|Support type:||Scholarships in Brazil - Post-Doctorate|
|Effective date (Start):||November 01, 2013|
|Effective date (End):||April 30, 2014|
|Field of knowledge:||Physical Sciences and Mathematics - Astronomy - Extragalactic Astrophysics|
|Principal Investigator:||Paula Rodrigues Teixeira Coelho|
|Home Institution:||Instituto de Astronomia, Geofísica e Ciências Atmosféricas (IAG). Universidade de São Paulo (USP). São Paulo , SP, Brazil|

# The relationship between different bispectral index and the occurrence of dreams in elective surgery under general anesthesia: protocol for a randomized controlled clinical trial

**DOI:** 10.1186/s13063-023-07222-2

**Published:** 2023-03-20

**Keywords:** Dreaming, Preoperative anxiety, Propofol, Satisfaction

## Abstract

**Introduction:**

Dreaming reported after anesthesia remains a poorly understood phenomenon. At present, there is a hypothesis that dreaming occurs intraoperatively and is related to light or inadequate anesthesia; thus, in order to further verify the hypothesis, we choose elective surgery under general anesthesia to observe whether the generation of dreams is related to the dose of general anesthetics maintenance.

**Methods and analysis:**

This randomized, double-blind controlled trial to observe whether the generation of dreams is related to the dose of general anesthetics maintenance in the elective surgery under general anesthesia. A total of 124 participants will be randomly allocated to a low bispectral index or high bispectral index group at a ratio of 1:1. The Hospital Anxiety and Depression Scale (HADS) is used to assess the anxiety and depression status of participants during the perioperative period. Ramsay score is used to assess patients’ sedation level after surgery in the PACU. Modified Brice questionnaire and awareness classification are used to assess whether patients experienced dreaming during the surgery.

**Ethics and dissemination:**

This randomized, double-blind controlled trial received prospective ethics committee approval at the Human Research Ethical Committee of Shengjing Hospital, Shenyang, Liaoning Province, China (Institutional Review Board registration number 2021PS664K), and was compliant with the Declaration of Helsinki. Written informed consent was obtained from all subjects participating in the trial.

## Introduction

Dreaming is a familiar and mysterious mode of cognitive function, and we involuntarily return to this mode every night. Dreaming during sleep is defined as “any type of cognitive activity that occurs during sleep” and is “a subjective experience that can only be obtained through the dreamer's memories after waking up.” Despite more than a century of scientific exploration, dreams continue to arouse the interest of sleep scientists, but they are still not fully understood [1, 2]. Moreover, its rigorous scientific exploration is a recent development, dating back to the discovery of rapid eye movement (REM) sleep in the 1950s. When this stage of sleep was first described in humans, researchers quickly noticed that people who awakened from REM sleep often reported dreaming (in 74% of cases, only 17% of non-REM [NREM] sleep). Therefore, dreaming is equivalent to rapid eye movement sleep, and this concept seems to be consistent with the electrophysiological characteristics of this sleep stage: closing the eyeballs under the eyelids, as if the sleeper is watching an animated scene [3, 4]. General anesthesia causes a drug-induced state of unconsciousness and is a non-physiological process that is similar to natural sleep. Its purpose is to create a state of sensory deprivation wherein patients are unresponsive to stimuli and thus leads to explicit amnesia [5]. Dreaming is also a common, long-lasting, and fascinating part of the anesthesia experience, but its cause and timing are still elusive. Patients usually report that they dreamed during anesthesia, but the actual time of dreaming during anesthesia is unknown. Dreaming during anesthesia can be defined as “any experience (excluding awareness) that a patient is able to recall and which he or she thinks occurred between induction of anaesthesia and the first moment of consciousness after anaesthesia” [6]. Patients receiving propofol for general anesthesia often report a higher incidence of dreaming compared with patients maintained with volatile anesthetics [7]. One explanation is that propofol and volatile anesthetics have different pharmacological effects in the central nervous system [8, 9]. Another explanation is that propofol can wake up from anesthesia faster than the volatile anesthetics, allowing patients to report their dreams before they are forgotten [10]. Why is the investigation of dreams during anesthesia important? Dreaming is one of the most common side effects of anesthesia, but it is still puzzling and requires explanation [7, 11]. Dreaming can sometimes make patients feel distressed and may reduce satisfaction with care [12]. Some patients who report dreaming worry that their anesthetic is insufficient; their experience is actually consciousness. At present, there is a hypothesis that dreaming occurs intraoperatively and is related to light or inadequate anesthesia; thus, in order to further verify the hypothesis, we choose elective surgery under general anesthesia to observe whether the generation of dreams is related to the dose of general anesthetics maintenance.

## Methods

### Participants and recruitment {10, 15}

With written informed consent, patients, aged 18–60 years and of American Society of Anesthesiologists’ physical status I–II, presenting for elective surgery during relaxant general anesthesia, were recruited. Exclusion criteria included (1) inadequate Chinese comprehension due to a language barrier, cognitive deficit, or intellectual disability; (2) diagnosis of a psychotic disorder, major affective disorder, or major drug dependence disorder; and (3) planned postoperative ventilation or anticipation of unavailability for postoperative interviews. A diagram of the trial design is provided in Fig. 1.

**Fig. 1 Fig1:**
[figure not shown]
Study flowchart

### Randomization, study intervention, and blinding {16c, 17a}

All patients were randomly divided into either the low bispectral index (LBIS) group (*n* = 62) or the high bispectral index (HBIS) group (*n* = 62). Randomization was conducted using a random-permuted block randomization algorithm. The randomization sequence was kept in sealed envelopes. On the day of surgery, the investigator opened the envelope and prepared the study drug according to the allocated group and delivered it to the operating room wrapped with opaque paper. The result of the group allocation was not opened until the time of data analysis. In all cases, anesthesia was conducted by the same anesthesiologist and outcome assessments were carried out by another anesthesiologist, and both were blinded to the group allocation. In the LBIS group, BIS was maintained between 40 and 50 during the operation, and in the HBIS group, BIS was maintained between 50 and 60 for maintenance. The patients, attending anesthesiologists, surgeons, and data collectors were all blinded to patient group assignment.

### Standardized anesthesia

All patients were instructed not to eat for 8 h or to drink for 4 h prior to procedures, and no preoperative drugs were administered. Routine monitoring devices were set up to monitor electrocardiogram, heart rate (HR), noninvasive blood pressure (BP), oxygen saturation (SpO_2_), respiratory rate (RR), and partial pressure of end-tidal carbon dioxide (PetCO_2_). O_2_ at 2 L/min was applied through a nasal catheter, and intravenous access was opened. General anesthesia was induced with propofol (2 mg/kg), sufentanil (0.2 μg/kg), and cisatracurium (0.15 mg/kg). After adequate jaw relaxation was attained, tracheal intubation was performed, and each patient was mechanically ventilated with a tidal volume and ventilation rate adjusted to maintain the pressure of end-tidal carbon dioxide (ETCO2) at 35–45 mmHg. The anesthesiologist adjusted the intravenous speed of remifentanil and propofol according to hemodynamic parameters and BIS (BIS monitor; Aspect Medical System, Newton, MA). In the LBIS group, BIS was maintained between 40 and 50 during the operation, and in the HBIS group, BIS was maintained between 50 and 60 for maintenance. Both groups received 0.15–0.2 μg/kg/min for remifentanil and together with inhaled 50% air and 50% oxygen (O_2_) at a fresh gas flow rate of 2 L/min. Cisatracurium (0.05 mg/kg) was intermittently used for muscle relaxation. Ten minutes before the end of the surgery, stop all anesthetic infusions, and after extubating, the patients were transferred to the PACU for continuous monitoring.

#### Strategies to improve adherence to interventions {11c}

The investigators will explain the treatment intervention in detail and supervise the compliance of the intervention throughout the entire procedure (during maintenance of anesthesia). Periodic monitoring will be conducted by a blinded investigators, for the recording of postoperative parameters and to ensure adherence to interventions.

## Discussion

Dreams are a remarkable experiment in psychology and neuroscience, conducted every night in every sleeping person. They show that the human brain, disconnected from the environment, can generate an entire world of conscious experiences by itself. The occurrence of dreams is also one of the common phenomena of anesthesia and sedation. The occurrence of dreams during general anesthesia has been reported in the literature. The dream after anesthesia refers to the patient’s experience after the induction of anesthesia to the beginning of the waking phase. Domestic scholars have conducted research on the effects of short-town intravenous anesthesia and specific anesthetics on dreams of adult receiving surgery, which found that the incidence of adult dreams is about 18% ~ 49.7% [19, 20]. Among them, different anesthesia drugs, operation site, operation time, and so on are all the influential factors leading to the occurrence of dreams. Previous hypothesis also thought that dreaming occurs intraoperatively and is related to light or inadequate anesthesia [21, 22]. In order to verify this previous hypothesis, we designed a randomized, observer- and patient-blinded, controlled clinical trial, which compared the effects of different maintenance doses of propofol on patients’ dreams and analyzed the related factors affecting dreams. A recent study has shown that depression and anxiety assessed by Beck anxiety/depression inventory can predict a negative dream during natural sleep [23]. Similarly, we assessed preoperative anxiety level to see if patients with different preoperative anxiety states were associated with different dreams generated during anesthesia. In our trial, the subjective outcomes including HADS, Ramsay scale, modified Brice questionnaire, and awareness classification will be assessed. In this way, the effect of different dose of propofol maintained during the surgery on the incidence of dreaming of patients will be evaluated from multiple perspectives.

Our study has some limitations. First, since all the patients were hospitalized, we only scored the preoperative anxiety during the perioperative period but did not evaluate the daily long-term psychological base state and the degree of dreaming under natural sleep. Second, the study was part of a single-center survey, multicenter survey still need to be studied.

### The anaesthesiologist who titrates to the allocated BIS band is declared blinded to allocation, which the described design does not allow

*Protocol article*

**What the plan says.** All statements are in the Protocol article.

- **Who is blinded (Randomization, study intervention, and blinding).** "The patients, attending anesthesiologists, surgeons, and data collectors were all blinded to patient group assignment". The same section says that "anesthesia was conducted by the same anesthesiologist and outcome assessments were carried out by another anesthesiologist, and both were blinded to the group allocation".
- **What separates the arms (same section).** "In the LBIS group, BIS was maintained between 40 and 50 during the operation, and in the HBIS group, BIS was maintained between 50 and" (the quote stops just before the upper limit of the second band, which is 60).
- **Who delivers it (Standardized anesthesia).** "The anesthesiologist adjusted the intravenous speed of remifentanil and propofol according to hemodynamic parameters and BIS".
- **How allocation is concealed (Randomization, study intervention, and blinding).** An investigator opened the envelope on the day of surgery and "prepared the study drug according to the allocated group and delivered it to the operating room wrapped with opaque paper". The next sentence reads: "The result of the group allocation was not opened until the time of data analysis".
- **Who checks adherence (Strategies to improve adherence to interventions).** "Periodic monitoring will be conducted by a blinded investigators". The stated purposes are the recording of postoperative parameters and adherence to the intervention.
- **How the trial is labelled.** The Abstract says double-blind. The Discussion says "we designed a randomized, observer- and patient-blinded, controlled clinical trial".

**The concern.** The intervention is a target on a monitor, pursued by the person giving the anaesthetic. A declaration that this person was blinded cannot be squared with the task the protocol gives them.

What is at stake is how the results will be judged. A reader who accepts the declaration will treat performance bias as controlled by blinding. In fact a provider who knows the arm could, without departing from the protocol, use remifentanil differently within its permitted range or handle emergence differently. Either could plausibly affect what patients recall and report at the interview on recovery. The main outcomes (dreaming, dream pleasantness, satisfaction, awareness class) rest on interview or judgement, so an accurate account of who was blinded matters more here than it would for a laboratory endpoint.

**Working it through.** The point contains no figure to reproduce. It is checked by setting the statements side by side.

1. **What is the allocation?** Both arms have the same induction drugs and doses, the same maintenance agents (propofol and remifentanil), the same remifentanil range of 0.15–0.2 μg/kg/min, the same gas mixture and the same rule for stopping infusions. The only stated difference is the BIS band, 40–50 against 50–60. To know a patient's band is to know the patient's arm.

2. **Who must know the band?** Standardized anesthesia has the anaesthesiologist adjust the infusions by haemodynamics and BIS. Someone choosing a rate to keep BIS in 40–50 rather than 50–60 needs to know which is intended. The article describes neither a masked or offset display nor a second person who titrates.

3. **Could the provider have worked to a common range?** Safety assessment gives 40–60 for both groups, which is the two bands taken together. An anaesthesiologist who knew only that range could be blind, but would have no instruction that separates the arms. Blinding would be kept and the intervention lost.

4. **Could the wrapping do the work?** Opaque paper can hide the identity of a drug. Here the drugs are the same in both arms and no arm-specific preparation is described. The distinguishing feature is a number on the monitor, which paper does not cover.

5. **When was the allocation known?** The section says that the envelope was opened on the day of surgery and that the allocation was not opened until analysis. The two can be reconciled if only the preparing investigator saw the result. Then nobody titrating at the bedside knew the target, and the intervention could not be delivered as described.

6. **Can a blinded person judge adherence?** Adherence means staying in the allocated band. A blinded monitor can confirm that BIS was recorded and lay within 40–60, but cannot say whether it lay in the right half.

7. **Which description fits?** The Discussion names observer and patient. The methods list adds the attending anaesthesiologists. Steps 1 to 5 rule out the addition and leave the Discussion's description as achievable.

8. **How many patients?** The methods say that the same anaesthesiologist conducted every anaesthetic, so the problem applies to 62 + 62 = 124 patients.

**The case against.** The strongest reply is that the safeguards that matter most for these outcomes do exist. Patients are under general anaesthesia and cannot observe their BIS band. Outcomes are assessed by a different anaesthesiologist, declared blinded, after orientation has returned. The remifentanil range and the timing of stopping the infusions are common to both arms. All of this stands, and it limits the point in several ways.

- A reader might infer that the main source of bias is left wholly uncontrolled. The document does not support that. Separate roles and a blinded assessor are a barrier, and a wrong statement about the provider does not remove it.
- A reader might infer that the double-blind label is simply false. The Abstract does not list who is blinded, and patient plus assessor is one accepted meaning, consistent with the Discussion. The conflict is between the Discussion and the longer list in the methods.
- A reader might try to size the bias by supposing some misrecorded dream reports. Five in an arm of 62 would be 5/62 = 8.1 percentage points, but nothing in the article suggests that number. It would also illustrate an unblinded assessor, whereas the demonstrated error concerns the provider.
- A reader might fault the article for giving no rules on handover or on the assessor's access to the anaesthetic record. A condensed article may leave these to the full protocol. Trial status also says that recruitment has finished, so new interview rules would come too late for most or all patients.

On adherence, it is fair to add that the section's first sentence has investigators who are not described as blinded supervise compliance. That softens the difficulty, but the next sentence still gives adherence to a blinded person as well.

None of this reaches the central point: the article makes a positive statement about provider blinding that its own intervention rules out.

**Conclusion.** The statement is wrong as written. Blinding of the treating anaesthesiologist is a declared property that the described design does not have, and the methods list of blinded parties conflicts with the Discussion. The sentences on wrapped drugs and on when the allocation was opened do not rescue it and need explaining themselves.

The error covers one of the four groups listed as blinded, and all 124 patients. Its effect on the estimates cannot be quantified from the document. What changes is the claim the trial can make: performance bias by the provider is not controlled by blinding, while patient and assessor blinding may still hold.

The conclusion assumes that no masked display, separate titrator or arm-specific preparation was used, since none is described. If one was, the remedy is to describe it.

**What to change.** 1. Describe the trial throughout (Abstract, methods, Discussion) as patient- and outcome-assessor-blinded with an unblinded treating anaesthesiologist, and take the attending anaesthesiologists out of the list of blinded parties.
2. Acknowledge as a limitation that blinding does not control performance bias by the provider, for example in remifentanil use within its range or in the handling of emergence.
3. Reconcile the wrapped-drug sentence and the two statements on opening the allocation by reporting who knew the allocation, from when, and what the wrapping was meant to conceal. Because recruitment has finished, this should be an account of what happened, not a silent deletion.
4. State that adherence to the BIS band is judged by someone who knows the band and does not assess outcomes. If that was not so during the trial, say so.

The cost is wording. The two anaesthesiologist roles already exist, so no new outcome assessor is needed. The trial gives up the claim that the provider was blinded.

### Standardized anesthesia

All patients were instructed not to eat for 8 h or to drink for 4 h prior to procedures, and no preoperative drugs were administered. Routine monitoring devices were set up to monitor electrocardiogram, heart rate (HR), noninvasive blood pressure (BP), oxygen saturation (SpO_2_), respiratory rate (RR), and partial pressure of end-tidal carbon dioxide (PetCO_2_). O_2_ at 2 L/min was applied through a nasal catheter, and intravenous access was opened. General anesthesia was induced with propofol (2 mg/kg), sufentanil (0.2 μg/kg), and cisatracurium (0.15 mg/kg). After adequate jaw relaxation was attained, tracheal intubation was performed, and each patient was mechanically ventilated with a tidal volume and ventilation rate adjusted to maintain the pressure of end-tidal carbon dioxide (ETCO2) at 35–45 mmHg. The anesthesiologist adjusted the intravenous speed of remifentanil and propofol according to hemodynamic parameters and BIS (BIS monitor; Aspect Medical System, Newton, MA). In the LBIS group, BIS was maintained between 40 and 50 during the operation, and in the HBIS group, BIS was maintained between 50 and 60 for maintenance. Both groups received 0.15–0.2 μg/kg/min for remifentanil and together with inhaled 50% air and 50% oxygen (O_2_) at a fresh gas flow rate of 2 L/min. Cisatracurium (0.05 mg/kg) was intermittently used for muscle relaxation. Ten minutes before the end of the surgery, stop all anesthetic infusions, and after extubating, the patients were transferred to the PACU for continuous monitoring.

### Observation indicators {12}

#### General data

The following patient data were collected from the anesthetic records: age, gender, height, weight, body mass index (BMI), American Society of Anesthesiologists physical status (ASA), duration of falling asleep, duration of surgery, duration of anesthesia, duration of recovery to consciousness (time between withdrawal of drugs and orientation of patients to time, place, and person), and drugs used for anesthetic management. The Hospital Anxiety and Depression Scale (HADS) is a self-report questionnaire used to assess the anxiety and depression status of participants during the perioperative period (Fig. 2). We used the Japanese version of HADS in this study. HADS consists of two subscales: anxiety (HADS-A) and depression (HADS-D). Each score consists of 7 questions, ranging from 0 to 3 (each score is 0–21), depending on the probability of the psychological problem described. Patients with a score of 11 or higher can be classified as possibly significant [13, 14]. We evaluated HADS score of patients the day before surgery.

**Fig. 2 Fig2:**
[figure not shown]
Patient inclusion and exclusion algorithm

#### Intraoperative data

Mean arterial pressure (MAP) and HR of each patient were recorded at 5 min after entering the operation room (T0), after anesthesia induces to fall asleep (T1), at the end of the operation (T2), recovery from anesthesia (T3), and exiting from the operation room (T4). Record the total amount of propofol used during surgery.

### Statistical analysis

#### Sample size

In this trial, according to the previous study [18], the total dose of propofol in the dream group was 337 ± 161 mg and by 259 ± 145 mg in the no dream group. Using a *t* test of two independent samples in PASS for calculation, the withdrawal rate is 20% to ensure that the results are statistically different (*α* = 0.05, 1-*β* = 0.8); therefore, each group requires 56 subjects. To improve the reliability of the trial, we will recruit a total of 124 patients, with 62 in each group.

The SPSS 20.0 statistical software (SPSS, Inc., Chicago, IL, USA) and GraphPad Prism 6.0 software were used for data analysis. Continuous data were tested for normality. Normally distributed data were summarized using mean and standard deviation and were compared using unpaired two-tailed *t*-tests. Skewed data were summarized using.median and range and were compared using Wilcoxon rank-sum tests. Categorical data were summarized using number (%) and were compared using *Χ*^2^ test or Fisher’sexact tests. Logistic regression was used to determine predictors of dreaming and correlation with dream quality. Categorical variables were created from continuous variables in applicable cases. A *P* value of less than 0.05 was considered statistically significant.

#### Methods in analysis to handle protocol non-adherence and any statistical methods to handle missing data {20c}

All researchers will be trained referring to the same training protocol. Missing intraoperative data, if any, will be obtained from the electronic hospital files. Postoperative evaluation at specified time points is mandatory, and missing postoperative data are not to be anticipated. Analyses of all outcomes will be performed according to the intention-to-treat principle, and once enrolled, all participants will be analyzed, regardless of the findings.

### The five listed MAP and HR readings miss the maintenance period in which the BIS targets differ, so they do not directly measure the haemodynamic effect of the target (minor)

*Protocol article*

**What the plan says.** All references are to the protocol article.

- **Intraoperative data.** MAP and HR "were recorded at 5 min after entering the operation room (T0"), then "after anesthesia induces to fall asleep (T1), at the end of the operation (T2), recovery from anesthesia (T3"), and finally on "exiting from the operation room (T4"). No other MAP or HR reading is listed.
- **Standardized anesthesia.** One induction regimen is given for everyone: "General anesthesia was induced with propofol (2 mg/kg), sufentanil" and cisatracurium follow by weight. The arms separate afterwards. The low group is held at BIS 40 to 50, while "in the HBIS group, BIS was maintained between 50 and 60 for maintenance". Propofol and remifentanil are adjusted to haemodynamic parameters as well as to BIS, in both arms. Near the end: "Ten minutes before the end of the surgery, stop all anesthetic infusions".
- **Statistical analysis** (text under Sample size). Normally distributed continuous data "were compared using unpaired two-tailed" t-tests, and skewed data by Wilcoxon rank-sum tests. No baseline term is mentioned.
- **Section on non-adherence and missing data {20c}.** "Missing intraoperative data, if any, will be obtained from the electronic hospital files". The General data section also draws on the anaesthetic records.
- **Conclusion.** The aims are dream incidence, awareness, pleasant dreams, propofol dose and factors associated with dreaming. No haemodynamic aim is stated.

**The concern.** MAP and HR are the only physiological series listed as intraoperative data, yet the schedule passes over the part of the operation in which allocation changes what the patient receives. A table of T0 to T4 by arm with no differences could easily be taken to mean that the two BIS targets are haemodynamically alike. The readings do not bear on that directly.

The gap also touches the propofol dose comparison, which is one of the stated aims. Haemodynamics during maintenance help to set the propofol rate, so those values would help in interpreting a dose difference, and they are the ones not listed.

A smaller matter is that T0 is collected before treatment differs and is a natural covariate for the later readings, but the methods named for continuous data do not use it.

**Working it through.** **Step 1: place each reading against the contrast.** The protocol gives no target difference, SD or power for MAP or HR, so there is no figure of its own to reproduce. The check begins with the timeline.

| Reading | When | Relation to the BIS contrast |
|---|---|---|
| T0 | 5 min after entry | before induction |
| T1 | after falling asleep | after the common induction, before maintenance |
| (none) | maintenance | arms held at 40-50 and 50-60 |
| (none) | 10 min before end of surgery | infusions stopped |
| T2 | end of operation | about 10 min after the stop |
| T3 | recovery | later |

The chemical composition of stars in a galaxy encloses valuable information about the past history of star formation and chemical enrichment. This depends on the complex interplay between infall of pristine gas and its consumption by star formation, heavy element production, and the potential ejection of metal-enriched gas from the galaxy, for example by supernova explosions and active galactic nuclei. As these processes depend themselves on local galaxy environment and, on a larger scale, on the way in which baryons assemble in a hierarchical universe, the chemical composition of stellar populations provides important constraints on galaxy evolution scenarios.The most direct way to constrain the chemical composition of stars in external galaxies is to interpret the absorption-line signatures of metals in observed spectra. We have started to develop a new approach to efficiently interpret these signatures, which fully exploits the information available in each spectral pixel. This approach combines a Bayesian analysis of galaxy spectra with a classification and interpretation of the fit residuals. To achieve this, we combine the latest version of the population synthesis code of Bruzual & Charlot (2003) with the models for non-scaled solar abundance ratios of Coelho et al. (2007, 2011). The main two adjustable parameters are the overall metallicity (Z) and the ratio of alpha-elements to iron ([alpha/Fe]). We will use this approach to study the integrated spectra of a carefully selected sample of star clusters in the Galaxy and the Magellanic Clouds, and of galaxies of different spectral types. A PCA-based analysis of the fit residuals will allow us to separate these spectra into different `residual classes', related to different chemical abundance variations. This project will provide new insight into the variation of chemical abundances of stars in galaxies, building the basis for a future, physically motivated development of theoretical models with multiple chemical parameters.